Blog Directory CineVerse: A fine film that explores England at a crossroads

A fine film that explores England at a crossroads

Monday, July 4, 2022

James Ivory and Ismail Merchant created a plethora of prestige pictures and acclaimed period dramas, particularly in their heyday of the 1980s through 1990s. One of their most revered works is Howards End (now celebrating a 30th anniversary), a 1992 adaptation of an E.M. Forster novel that pairs Anthony Hopkins (fresh off his Academy Award-winning role a year earlier in The Silence of the Lambs) with Emma Thompson who earned Oscar gold for her performance in this film. Any self-respecting film society would find several fascinating facets in Howards End worth discoursing about, and that was certainly true of CineVerse, which examined this movie last week. A summary of our chat topics follows (to listen to a recording of our group discussion, click here).

What struck you as arresting, unexpected, and memorable about Howards End?

  • The filmmakers employ curious fadeouts in the middle of a scene as if to suggest that we must compartmentalize each fragmented mini-scene within the larger scene and reflect upon it briefly before progressing.
  • It’s interesting to speculate on why Margaret and Helen decide to marry, as they don’t seem to have great chemistry or express much reciprocal affection. Perhaps Henry feels remorse for ignoring his late wife’s wish to bequeath Howards End to Margaret; and possibly Margaret is “still curiously taking a sort of social revenge based on their song’s slight of her younger sister,” according to reviewer Nicholas Bell.
  • This is a film more focused on interrelationships and communication (or lack thereof) between characters than on the typical trappings of a period piece; indeed, Howards End doesn’t indulge in sensationalistic melodrama or linger on torrid romantic angles or eroticized subplots.
  • The engine that propels this movie is the cast, and by extension, the performances. This could be Emma Thompson’s best work, and it’s easy to forget how good an actress Helena Bonham Carter was, particularly in her younger years. Likewise, Samuel West elicits great sympathy as Bast.
  • This is one of several Forster adaptations that earned high plaudits; among the others were Maurice, and A Room With a View (both by Merchant/Ivory), A Passage to India, and Where Angels Fear to Tread.

Major themes

  • Class conflict and the dichotomy between the privileged and the disadvantaged in turn-of-the-century England.
  • The contrasts between and coexistence of opposite forces. We are shown bucolic, picturesque visions of nature juxtaposed with close-ups of then-modern machines like the telegraph, trains, and automobiles; likewise, we see how different a high-strung, impulsive, and passionate character like Helen is compared to the prim and proper Henry.
  • Bridging the divides and communicating between social classes and different personalities. Emotionally intelligent Margaret serves as the bridge between disparate types: the wealthy, ill-mannered, and morally irresponsible (the Wilcoxes) and the poor but morally virtuous (the Basts). By inheriting Howards End at the conclusion of the story, she provides a safe refuge for her sister and her young nephew, who will later inherit the property.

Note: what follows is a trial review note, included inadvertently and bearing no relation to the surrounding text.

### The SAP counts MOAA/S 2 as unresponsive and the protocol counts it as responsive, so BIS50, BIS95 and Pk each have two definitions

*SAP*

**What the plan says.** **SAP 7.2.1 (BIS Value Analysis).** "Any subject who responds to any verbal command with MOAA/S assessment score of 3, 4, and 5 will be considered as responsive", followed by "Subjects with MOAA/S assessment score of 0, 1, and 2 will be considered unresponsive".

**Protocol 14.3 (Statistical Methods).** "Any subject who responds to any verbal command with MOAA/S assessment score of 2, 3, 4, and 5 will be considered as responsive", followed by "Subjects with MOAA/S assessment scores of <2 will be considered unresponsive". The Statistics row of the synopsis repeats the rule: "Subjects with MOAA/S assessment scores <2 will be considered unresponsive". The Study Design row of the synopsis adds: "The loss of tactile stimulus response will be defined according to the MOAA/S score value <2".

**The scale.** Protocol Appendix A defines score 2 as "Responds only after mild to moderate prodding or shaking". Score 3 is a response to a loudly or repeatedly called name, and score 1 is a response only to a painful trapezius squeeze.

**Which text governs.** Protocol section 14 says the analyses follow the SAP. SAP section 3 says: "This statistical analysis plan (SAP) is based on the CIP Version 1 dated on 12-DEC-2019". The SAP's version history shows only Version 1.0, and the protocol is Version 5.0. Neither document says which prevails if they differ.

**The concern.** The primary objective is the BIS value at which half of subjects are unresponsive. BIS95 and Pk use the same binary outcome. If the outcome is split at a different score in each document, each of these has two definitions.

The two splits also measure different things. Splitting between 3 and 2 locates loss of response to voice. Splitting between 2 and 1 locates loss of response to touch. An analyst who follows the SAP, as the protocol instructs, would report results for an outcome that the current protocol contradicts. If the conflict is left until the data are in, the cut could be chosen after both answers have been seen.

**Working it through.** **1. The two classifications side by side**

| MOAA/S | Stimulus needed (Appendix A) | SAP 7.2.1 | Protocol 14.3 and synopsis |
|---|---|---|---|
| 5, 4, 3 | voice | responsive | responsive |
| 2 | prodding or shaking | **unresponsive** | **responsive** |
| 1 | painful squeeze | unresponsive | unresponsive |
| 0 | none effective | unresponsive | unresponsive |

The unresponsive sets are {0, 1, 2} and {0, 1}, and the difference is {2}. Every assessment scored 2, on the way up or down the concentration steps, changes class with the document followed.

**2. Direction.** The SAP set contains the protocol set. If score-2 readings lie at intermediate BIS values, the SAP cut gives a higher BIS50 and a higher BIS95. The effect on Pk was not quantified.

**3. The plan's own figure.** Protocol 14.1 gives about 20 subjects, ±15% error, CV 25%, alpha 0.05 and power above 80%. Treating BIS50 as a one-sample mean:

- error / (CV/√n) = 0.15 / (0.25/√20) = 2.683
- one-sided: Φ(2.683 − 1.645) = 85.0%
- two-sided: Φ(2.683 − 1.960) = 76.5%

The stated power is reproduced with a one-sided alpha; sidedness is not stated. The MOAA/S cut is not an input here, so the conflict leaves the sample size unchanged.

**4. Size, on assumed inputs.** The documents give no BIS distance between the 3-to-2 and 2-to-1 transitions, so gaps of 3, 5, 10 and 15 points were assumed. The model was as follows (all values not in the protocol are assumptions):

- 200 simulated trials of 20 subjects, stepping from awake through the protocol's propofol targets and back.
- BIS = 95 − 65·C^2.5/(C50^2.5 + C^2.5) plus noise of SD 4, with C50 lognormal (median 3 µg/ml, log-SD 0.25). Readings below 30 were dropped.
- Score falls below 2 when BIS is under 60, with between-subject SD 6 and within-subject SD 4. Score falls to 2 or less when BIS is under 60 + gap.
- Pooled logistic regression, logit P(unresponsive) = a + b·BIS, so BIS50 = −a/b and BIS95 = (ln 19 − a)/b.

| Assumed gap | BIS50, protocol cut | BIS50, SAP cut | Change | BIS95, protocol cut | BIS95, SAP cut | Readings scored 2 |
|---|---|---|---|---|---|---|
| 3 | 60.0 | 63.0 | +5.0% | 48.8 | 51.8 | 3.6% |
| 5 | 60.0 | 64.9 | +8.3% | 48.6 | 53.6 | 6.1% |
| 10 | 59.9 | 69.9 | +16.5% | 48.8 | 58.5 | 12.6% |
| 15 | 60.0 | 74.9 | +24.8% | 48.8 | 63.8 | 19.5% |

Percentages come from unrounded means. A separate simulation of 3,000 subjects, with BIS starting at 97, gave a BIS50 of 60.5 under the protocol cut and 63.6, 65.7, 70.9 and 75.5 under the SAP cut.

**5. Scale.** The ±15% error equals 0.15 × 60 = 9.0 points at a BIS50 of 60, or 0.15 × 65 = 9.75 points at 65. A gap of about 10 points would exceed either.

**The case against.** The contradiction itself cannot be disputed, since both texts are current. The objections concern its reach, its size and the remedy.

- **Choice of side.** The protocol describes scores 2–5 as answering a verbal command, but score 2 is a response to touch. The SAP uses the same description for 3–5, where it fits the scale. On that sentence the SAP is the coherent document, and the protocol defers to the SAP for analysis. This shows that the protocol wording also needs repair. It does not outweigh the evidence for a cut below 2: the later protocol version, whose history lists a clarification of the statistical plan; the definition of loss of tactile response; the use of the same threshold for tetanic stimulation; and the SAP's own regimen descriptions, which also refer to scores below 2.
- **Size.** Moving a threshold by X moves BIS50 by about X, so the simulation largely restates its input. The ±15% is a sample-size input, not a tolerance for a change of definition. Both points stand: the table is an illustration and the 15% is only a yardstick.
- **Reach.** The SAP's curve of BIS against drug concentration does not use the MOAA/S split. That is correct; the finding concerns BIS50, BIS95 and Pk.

• Criterion Collection essayist Kenneth Turan wrote: “Margaret Schlegel is the force that powers Howards End, the only character possessed of the moral strength to cope with a society in extremis.”
    • Roger Ebert wrote: “There are two conversations in "Howards End" (1992) between Henry Wilcox, a wealthy businessman, and Margaret Schlegel, who becomes his second wife. The first is amusing, the second desperate, and they express the film's buried subject, which is the impossibility of two people with fundamentally different values ever being able to really communicate… The challenge for Margaret in her marriage is to make the best of her new world, to broker communication between two sets of values.”
  • The hypocrisies of the rich and powerful. Henry looks down upon Leonard Bast for having an affair with his sister-in-law that ends in pregnancy, even though he years ago had a mistress he treated badly and easily could have impregnated.
  • The passing of an era, as exemplified by the antiquated but charming Howards End estate itself, which isn’t valued by the upper crust and is seen as an anachronism in an increasingly industrialized country but which is prized by those with artistic sensibilities and an appreciation for quaintness and simple virtues.
    • Reviewer Nicholas Bell wrote: “The eponymous estate is, of course, a metaphor for the crumbling prestige of England, of its honorable, even majestic past which is too quaint to properly function in the increasingly industrialized world. When Redgrave’s querulous and hopelessly self-involved Mrs. Wilcox innocently remarks on how ‘I think about my house,” her obsessive notions about its future are all wrapped up in the blissful memories of her past.’”

Similar works

  • The Age of Innocence
  • Sense and Sensibility
  • Phantom Thread
  • Pride and Prejudice
  • Gosford Park
  • The Rules of the Game
  • The Wings of the Dove
  • The Golden Bowl
  • Downton Abbey

Other films by James Ivory/Ismail Merchant

  • The Bostonians
  • A Room With a View
  • Maurice
  • The Remains of the Day

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